Published October 1, 2008 - More info
Victor A. McKusick, MD, University Professor of Medical Genetics emeritus at the Johns Hopkins University School of Medicine, died of cancer on July 22, 2008, at the age of 86. With James Neel and Arno Motulsky, Victor was a founder of the discipline of medical genetics. Figure 1.
Image credit: Keith Weller, Johns Hopkins Medicine.
Victor had only one earned degree, the MD, from Johns Hopkins in 1946. Because of World War II, he was able to enter medical school after only three years at Tufts University and he referred to himself as a college dropout. He became chief resident of the Osler Medical Service under A. McGehee Harvey, perhaps his most important mentor (1). In 1973, Victor succeeded Harvey as the William Osler Professor of Medicine and physician-in-chief of the Johns Hopkins Hospital. Initially, he pursued cardiology and championed a new technique, phonocardiography. A few years after his appointment as assistant professor in 1954, he published the book Cardiovascular sound in health and disease, which established his clinical and academic reputation. When he surprised his colleagues by deciding to pursue genetics, some suggested he was committing academic suicide. But Victor was intrigued by genetics early in life. First, he was one of monozygotic twins. Second, he was raised on a dairy farm in Parkman, Maine. His first paper, unfortunately never published, concerned the inheritance of coat color in cattle. Third, as an intern, he cared for several patients with polyposis and pigmented macules on the lips; he collaborated with Harold Jeghers in 1949 on a paper in the New England Journal of Medicine that firmly established recessive inheritance of this condition, originally described by J.L.A. Peutz in 1921. Additionally, as a cardiologist, he encountered patients with Marfan syndrome. Dilatation of the aortic root and aortic dissection were reported a few years earlier by Helen Tausig at Hopkins, among others. In 1955, Victor published a seminal paper in Circulation in which he not only identified the causes of death of dozens of patients with Marfan syndrome but established a new nosology, the heritable disorders of connective tissue. His 1956 monograph on this topic described seven quite distinct disorders that appeared to be associated by primary defects in the extracellular matrix. Eventually, over 200 disorders would be thus classified.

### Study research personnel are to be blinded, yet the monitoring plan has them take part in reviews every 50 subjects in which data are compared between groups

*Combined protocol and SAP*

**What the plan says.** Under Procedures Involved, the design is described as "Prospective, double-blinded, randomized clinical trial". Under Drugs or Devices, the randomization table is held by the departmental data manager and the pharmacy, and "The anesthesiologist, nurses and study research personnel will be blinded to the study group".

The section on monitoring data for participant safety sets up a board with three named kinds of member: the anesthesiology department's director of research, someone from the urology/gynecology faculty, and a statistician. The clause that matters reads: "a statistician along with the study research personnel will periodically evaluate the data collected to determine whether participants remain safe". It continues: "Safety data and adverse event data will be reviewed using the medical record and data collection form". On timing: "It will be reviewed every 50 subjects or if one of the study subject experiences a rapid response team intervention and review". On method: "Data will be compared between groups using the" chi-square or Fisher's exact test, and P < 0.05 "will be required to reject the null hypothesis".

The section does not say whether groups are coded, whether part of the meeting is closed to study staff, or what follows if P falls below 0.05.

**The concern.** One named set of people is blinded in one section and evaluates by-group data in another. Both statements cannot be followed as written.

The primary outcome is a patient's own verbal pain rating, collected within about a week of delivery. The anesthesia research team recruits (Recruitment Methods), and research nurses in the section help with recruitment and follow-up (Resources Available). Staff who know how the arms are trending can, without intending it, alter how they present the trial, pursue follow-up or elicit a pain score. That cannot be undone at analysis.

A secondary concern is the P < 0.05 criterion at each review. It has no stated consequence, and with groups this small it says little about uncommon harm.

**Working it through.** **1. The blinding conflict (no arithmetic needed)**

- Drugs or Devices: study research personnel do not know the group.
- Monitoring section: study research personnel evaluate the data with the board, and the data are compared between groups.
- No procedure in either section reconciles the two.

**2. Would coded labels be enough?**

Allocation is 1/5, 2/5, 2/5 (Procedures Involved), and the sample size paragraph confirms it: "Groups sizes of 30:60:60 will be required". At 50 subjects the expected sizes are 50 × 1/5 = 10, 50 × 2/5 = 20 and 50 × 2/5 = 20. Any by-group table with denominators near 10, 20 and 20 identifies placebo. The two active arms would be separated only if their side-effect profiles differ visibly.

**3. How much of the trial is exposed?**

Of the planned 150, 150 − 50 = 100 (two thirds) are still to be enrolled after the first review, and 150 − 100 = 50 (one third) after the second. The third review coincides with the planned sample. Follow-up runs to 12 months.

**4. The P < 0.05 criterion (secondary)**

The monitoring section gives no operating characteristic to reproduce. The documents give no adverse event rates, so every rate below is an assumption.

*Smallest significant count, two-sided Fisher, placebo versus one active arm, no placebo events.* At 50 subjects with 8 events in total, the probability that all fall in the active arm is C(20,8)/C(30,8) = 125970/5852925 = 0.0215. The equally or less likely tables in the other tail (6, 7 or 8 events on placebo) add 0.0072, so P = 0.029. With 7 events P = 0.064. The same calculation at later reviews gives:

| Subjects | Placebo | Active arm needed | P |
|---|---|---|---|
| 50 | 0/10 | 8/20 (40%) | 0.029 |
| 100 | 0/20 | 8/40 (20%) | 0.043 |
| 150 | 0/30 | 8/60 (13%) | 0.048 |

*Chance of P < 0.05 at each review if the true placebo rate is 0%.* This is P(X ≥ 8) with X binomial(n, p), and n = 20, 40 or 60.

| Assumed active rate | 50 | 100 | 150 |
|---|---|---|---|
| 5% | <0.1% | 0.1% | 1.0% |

By 1960, he was a full professor and pursued the study of rare disorders full time as director of the outpatient Moore Clinic. He approached the Old Order Amish first as a physician and second as an investigator and thereby identified a host of “new” autosomal recessive syndromes made evident by consanguinity. Always the cataloguer, he established Mendelian inheritance in man (MIM) in 1960. Victor recognized much earlier than most the value of computers and maintained this catalog on magnetic tape, starting in 1964. As one of Victor’s trainees, I assisted him in the composition of MIM entries with a first-generation desktop computer and word processing program in 1980. Eventually, MIM morphed into OMIM, the online version now maintained by the National Library of Medicine (2). Nearing 19,000 entries, OMIM remains a vital resource for clinicians and investigators. Victor was also a pioneer in mapping human genes and an early practitioner of linkage analysis in humans. A student of his established the first autosomal linkage, Duffy blood group to chromosome 1, in 1968. Subsequently, Victor helped establish the Human Gene Mapping Workshops, was an early advocate of the Human Genome Project, and was the first president of the Human Genome Organisation. While never self aggrandizing, he was secure in his importance to academic medicine, and a number of personal reflections document his contributions (3–7).